DISA, JFHQ-DODIN celebrate 244th Marine Corps birthday
by Marcus Johnson
DISA Strategic Communication and Public Affairs
The DISA and JFHQ-DODIN workforce and guests celebrated the 244th Marine Corps birthday at DISA Headquarters, Friday, Nov. 8. The official Marine Corps birthday is Nov. 10.
DISA Director and JFHQ-DODIN Commander Navy Vice Adm. Nancy A. Norton, whose stepfather served in the Marine Corps, hosted the event.
“This is a fantastic day for us to celebrate the Marine Corps,” Norton said before welcoming the ceremony’s guest speaker, Marine Lt. Gen. Lori E. Reynolds, deputy commandant for information, and commander of the Marine Corps Forces Strategic Command.
Reynolds opened her remarks by explaining that the 244th Marine Corps birthday celebration is a time to reflect on what it means to be a Marine.
“It’s a time for reflection, renewal and resolve as we reflect on the past heroes who created the legacy that we’ve inherited,” the general said. “We are resolute to fight better tomorrow and to be the [Marine Corps] our nation needs us to be. Because our nation is worth it. The American people are worth it. American values are worth it.”
The general explained that February 2019 marks 74 years since the Marines defeated the Japanese military during the hard-fought Battle of Iwo Jima. Capturing the Japanese island ensured the American military’s ability to carry out long-range bombing attacks against the Japanese mainland. Within six months of the battle, Japan surrendered, effectively ending World War II.
The famous Joseph Rosenthal photo of Marines raising an American flag above Mount Suribachi, the highest point on Iwo Jima, became one of the most iconic images of World War II. However, Reynolds explained, the Marines raised the flag well before they won the battle. Intense fighting continued for 30 more days.
“[Raising the flag] did not yet symbolize victory,” Reynolds said. “It was a mark of resolve, power, dominance and American pride. It declared to the enemy on that island the Marines had arrived [...] it announced to those Marines still on the shore and those pushing past the terraced beaches to keep fighting.”
The Marine Corps recently revealed that it had misidentified one of the six men captured in the photo.
While the Marines originally credited Cpl. Rene Gagnon as one of the six flag raisers on Mount Suribachi, the Marines later determined that it was Cpl. Harold Keller, not Gagnon, depicted in the photo.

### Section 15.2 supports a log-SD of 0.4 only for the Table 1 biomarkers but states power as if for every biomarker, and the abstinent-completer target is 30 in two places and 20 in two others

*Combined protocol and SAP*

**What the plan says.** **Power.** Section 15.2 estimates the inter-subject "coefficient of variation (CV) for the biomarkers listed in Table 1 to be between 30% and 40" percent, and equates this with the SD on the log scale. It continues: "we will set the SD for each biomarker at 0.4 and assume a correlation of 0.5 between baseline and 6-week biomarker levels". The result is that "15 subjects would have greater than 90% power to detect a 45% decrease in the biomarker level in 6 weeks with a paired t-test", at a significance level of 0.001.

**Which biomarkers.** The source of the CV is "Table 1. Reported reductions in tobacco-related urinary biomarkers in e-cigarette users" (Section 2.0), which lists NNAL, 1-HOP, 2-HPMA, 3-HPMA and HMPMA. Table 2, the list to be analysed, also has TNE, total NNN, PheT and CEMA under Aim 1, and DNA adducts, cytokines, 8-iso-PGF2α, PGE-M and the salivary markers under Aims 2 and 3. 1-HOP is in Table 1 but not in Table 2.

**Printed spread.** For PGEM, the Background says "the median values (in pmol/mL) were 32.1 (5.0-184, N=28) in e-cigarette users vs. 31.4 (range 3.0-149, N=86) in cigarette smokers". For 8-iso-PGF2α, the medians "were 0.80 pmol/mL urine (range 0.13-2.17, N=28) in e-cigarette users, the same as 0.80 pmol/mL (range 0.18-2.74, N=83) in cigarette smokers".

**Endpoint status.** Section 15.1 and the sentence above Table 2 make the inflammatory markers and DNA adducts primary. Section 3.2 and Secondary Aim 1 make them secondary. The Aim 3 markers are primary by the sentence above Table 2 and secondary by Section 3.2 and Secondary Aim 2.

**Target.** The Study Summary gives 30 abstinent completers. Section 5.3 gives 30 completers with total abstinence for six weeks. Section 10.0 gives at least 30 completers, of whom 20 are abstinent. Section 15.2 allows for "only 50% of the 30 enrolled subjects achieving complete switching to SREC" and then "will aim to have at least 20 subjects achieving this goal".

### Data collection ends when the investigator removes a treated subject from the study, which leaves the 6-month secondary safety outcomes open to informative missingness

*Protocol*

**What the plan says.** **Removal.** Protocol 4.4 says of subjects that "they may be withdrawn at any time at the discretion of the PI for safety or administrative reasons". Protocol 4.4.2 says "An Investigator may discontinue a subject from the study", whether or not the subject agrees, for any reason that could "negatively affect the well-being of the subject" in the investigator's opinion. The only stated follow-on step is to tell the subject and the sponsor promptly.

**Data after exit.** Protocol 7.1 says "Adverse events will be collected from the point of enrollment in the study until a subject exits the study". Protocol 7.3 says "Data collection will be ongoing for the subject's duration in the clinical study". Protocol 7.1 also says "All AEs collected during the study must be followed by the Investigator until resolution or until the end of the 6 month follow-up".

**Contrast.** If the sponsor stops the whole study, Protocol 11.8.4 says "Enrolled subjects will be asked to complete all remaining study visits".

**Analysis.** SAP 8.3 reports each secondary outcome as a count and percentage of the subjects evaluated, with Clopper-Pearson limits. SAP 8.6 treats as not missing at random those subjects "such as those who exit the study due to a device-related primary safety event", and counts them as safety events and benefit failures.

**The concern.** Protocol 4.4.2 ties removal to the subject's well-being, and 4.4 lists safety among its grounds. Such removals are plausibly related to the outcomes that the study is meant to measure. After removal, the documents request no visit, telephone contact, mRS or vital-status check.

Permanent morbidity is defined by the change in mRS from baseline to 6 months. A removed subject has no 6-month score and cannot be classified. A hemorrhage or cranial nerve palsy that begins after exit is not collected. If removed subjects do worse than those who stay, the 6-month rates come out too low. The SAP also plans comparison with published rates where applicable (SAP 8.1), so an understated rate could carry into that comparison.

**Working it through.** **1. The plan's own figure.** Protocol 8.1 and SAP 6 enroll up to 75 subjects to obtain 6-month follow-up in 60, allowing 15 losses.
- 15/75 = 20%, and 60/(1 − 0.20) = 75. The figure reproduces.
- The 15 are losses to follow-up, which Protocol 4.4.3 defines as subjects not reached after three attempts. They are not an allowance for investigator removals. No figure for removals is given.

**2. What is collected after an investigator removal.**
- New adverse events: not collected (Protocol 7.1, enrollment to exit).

Although not one of the original flag raisers, Gagnon raced up the mountain through enemy fire to deliver a larger flag — making it visible to all Marines on the island.
“All Marines can raise the flag,” Reynolds said. “Every Marine in this room, every Marine on watch tonight, at stations and outposts across the globe and every Marine whose faithful service has passed, is no different than Harold Keller and Rene Gagnon, Reynolds said. “It’s the call of service that separates from the masses those men and women who are willing to sacrifice everything in defense of the beliefs and principles of our nation.”
Before closing her remarks, Reynolds highlighted some of the Marines, who over the last year, received recognition for their sacrifices and service to the nation.
Reynolds recognized several Marines who, despite the racial animus of the 1940s, were among the nation’s first African American Marines. Known as “Montford Pointe Marines,” Joseph Alexander, Vonzia Rigsby, William Coffer and Robert Moore received Congressional Gold Medals for not only their sacrifices but for being trailblazers and inspiring future Marines.
Reynolds also recognized Marines such as Sgt. Austin Cox and former Sgt. Michael Vura, and Cpl. Erin Rachel Lilleyfogle.
Cox and Vura rendered assistance during the 2017 Las Vegas Mass Shooting. Lilleyfogle died attempting to assist a motorist after a car accident.
Reynolds said Marines around the world raise flags every day without want or need for recognition. She explained that past and current Marines embody the spirit of a warrior culture created to keep the nation and the world safe.
“Whether your flag is on top of a mountain or used to break down barriers; or meant to ensure the safety of strangers; or to preserve our country’s ability to command and control its military — your service matters,” she said. “So where and when the next flag will be raised is not yet known, but when it happens, it will be evidence of what I am already most assured — the Marines are here, and will keep fighting.”
Following her remarks, Norton and Reynolds – assisted by the oldest and youngest Marines present – cut a Marine Corps birthday cake with a ceremonial sword.
Retired Marine Sgt. Maj. Claudio Brown, the oldest Marine present, served a slice of cake to the youngest Marine present, Pfc. Tyler Bensenberg.
The passing of the cake signifies the passing of experience and knowledge. It emphasizes the core belief that senior Marines care for junior Marines before they care for their own needs.
The ceremony concluded with a recital of the Marines’ Hymn.
Posted December 5, 2019